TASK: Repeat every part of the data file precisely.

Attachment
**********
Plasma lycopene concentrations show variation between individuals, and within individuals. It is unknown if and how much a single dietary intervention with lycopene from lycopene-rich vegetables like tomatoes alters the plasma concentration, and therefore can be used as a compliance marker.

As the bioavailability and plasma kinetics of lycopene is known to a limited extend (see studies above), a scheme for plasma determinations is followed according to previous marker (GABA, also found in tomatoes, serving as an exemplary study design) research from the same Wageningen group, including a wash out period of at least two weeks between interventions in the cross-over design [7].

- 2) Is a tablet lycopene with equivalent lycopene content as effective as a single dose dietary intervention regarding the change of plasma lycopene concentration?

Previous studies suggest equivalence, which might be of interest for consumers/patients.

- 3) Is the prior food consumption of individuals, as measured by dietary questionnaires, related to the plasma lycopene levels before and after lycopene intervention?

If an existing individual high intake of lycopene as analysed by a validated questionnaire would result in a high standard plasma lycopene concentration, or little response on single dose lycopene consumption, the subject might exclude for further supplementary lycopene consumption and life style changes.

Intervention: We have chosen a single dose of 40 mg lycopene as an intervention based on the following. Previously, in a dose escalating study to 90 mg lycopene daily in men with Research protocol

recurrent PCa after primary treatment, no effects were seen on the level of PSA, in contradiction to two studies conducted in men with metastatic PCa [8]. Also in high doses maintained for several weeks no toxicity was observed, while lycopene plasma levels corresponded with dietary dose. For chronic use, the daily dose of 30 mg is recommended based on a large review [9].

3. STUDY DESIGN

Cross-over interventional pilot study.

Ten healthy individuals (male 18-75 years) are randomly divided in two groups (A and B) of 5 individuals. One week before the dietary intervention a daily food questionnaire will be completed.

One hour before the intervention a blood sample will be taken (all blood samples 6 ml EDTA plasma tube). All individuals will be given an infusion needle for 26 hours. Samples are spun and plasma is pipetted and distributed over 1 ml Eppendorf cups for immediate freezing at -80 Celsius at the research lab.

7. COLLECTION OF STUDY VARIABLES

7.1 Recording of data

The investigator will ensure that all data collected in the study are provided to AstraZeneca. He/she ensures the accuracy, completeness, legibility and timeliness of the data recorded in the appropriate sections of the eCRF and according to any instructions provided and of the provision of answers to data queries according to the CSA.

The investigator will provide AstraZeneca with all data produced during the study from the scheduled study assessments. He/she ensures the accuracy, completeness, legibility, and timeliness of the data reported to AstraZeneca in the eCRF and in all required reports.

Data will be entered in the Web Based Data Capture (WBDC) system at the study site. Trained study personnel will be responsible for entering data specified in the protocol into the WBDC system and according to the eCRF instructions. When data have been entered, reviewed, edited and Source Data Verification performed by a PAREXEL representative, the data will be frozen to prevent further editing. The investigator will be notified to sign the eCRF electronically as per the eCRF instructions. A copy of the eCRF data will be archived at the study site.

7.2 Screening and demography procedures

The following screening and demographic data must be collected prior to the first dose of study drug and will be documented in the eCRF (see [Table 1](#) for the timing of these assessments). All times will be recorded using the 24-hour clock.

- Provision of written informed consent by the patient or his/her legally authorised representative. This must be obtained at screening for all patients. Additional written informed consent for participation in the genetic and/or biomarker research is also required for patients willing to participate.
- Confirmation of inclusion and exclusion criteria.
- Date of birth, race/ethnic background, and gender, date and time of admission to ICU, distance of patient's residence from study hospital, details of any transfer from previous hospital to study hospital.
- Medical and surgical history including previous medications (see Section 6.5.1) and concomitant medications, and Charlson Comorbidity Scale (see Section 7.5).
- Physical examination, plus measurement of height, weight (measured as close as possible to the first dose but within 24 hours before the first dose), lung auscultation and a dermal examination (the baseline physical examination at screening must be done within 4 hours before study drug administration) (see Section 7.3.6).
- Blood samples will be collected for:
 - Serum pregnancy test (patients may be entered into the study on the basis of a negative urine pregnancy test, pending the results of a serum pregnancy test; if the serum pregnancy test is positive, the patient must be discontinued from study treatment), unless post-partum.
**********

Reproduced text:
Plasma lycopene concentrations show variation between individuals, and within individuals. It is unknown if and how much a single dietary intervention with lycopene from lycopene-rich vegetables like tomatoes alters the plasma concentration, and therefore can be used as a compliance marker.

As the bioavailability and plasma kinetics of lycopene is known to a limited extend (see studies above), a scheme for plasma determinations is followed according to previous marker (GABA, also found in tomatoes, serving as an exemplary study design) research from the same Wageningen group, including a wash out period of at least two weeks between interventions in the cross-over design [7].

- 2) Is a tablet lycopene with equivalent lycopene content as effective as a single dose dietary intervention regarding the change of plasma lycopene concentration?

Previous studies suggest equivalence, which might be of interest for consumers/patients.

- 3) Is the prior food consumption of individuals, as measured by dietary questionnaires, related to the plasma lycopene levels before and after lycopene intervention?

If an existing individual high intake of lycopene as analysed by a validated questionnaire would result in a high standard plasma lycopene concentration, or little response on single dose lycopene consumption, the subject might exclude for further supplementary lycopene consumption and life style changes.

Intervention: We have chosen a single dose of 40 mg lycopene as an intervention based on the following. Previously, in a dose escalating study to 90 mg lycopene daily in men with Research protocol

recurrent PCa after primary treatment, no effects were seen on the level of PSA, in contradiction to two studies conducted in men with metastatic PCa [8]. Also in high doses maintained for several weeks no toxicity was observed, while lycopene plasma levels corresponded with dietary dose. For chronic use, the daily dose of 30 mg is recommended based on a large review [9].

3. STUDY DESIGN

Cross-over interventional pilot study.

Ten healthy individuals (male 18-75 years) are randomly divided in two groups (A and B) of 5 individuals. One week before the dietary intervention a daily food questionnaire will be completed.

One hour before the intervention a blood sample will be taken (all blood samples 6 ml EDTA plasma tube). All individuals will be given an infusion needle for 26 hours. Samples are spun and plasma is pipetted and distributed over 1 ml Eppendorf cups for immediate freezing at -80 Celsius at the research lab.

7. COLLECTION OF STUDY VARIABLES

7.1 Recording of data

The investigator will ensure that all data collected in the study are provided to AstraZeneca. He/she ensures the accuracy, completeness, legibility and timeliness of the data recorded in the appropriate sections of the eCRF and according to any instructions provided and of the provision of answers to data queries according to the CSA.

The investigator will provide AstraZeneca with all data produced during the study from the scheduled study assessments. He/she ensures the accuracy, completeness, legibility, and timeliness of the data reported to AstraZeneca in the eCRF and in all required reports.

Data will be entered in the Web Based Data Capture (WBDC) system at the study site. Trained study personnel will be responsible for entering data specified in the protocol into the WBDC system and according to the eCRF instructions. When data have been entered, reviewed, edited and Source Data Verification performed by a PAREXEL representative, the data will be frozen to prevent further editing. The investigator will be notified to sign the eCRF electronically as per the eCRF instructions. A copy of the eCRF data will be archived at the study site.

7.2 Screening and demography procedures

The following screening and demographic data must be collected prior to the first dose of study drug and will be documented in the eCRF (see [Table 1](#) for the timing of these assessments). All times will be recorded using the 24-hour clock.

- Provision of written informed consent by the patient or his/her legally authorised representative. This must be obtained at screening for all patients. Additional written informed consent for participation in the genetic and/or biomarker research is also required for patients willing to participate.
- Confirmation of inclusion and exclusion criteria.
- Date of birth, race/ethnic background, and gender, date and time of admission to ICU, distance of patient's residence from study hospital, details of any transfer from previous hospital to study hospital.
- Medical and surgical history including previous medications (see Section 6.5.1) and concomitant medications, and Charlson Comorbidity Scale (see Section 7.5).
- Physical examination, plus measurement of height, weight (measured as close as possible to the first dose but within 24 hours before the first dose), lung auscultation and a dermal examination (the baseline physical examination at screening must be done within 4 hours before study drug administration) (see Section 7.3.6).
- Blood samples will be collected for:
 - Serum pregnancy test (patients may be entered into the study on the basis of a negative urine pregnancy test, pending the results of a serum pregnancy test; if the serum pregnancy test is positive, the patient must be discontinued from study treatment), unless post-partum.